said, the debate had now taken a turn which compelled him to address their Lordships at a much earlier period than he had intended. He should have been satisfied to have expressed, at the close of the discussion, the deep gratitude he felt to those whose talent, energy, and perseverance, had enabled Ministers to produce the present measure of justice to Ireland. But the debate had, by the speeches of the noble Earl (Earl Roden), the right rev. Prelate, and the noble Duke, placed him in such a situation, that he should not do justice to his co-religionists were he not to rise up at once and give the most positive and unqualified denial to many of the statements which had been made. If those statements were true, if the arguments which had been used against this Bill were well founded, and if the noble Earl (Earl Roden) really believed in what he had read and what he had spoken, he had only half fulfilled his task. It was not enough to say, in that case, refuse this grant to Maynooth. If he believed such to be the doctrines of the Catholic Church—if such were, in his opinion, the doctrines taught by their priests—why did he not come forward in defence of his country, in defence of all that was holy, all that was sacred, and all that was right, and demand of their Lordships to take immediate measures for sweeping such poison and such venom from the land? Toleration would in that case be a crime; because such a system of doctrine as he had led them to suppose, partly by insinuation and partly by his statements, to be in connexion with the Catholic religion, could not remain inactive; but, if tolerated, must insinuate itself throughout the whole Empire, and lead to that national ruin which it should be the duty of every legislator to ward off. He had listened with some astonishment to the authorities the noble Earl had quoted, and to the cross readings of the noble Duke; and when he considered the books from which one had drawn, and the stories that the other had retailed, he told both that they knew but little of the plan on which the Catholics were educated—nor even of that which was taught at Rome—although the noble Duke referred to the conferences of the bishops as if he knew the opinions that had been expressed at them. The noble Duke found questions put down for discussion. He found these questions to be upon a variety of subjects regarding which different authors had expressed different opinions; and the merits or demerits of those conflicting opinions were to form the matter for argumentation at the annual conference of the bishops. Be it so; allow that those dangerous doctrines were the subject of discussion—that those extraordinary questions were taken into consideration at the conference: these questions are not authorities; a discussion being raised upon them does not imply an adoption of the doctrine they allude to. You must have the answers to the questions—the results of the conferences. But the noble Duke did not read any answers to the questions—did not state any opinion as the result of the debate. But what did he do? He found questions put down to be debated in the same way as at a debating club—ingenious questions which formerly agitated Europe; but as he did not find, he had not read the answers; he drew conclusions in some cases from events that had happened, and in others from the opinions persons treating those questions had thought proper to quote, but which were in no way whatever binding upon the Church. These questions were put forth in a speculative age of the Church, when there was a great liberty of discussion, when men were allowed to put foward the wildest opinions on one side and the other, and from these the noble Earl drew his conclusion, that the doctrines of the Church were in accordance with them. Many of these subjects had nothing to do with Roman theology, and were not admitted or taught by Roman theologists. The noble Earl might just as well have quoted any lay authority. He seemed to think that what he called the Ultramontane doctrine of supremacy must be taught here, because the Gallican doctrine was not taught; but was there nothing between the Gallican and the extreme Transalpine doctrine? Did not the majority of the Church take the medium course? If the noble Earl went to Rome, where would he find in the teaching of the Propaganda this doctrine of allegiance? He would not hear the word allegiance mentioned by the teachers of divinity or theology, because the question of allegiance was not a theological question, but one which arose out of the Droit Commun de l'Europe. During the contests which formerly raged between rival families in various States of Europe, the questions of allegiance and the power to suspend the duty of the subject were mooted, and Rome as a sovereign power took part in these questions of policy; but these questions were neither then nor are now looked on as questions of theology, but merely matters of State policy, rising out of the Droit Commun de l'Europe. If the noble Earl or the noble Duke went to Rome, they would find taught in the Propaganda other doctrines than those they mentioned; and that as to the doctrine upon allegiance, on which so many comments had been made, it was not taught, and the book from which the noble Earl quoted was one in which there were many opinions that had been condemned. The noble Earl knew well—right well—that the doctrines he referred to were not acted upon. How, then, could the noble Earl quote opinions out of a book which was not an authority, and say that these were the doctrines of the Catholic Church? He complained of this as not fair. He was not able to enter into a polemical dispute; but if he had been prepared for anything like such a discussion, he could have brought down to that House authorities — recognised authorities—which gave the lie, if he might use the word, to the doctrines which the noble Earl had quoted.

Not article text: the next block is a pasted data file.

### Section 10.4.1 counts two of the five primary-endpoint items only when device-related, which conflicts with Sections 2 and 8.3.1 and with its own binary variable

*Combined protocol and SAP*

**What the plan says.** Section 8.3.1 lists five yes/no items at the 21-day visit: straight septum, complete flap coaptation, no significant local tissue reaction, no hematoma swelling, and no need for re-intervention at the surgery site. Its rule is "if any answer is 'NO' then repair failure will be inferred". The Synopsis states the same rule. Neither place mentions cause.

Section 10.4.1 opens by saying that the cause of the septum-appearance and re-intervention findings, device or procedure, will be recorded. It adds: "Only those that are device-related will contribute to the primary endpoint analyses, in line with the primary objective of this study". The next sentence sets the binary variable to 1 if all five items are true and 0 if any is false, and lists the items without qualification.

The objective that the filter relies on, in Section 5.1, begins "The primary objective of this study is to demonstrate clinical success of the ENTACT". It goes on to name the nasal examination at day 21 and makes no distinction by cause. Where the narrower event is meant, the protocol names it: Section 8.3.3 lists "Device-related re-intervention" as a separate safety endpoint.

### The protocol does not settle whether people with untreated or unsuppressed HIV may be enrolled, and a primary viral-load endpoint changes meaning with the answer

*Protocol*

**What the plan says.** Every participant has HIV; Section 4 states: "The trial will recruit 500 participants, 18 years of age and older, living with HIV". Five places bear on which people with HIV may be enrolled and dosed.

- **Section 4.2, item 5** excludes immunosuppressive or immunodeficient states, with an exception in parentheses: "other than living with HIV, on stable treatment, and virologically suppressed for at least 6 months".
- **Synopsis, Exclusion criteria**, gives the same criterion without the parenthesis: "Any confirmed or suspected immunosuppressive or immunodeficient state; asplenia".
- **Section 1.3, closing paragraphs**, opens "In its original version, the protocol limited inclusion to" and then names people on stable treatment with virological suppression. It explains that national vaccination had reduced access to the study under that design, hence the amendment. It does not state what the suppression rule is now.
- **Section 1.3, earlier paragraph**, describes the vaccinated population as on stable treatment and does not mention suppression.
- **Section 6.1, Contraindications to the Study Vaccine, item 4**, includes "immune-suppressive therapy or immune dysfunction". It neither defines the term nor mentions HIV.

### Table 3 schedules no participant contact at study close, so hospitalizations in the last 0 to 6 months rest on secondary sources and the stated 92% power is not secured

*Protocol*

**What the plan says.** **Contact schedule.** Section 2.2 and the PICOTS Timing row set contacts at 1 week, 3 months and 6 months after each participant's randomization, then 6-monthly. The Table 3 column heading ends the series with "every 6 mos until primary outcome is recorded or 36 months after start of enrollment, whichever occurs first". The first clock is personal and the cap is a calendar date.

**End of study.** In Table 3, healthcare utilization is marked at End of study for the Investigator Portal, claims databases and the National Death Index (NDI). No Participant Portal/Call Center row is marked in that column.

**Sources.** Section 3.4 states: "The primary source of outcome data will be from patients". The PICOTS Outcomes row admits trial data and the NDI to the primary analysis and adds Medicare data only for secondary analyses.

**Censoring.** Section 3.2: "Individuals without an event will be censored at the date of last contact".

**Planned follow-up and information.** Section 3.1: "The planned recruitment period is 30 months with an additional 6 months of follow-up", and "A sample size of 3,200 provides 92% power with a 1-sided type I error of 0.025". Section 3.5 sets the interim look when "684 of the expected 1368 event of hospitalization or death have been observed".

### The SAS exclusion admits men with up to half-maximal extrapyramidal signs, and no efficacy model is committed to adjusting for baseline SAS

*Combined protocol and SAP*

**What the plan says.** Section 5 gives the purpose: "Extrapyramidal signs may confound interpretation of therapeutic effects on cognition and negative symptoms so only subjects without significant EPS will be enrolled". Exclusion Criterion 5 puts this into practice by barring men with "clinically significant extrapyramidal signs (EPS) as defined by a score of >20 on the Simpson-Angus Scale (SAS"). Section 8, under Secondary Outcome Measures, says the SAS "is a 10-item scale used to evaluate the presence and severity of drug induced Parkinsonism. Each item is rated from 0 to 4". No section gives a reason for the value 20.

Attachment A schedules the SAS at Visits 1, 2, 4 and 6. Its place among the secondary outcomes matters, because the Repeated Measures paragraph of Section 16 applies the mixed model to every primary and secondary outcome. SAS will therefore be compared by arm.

The Earl of Roden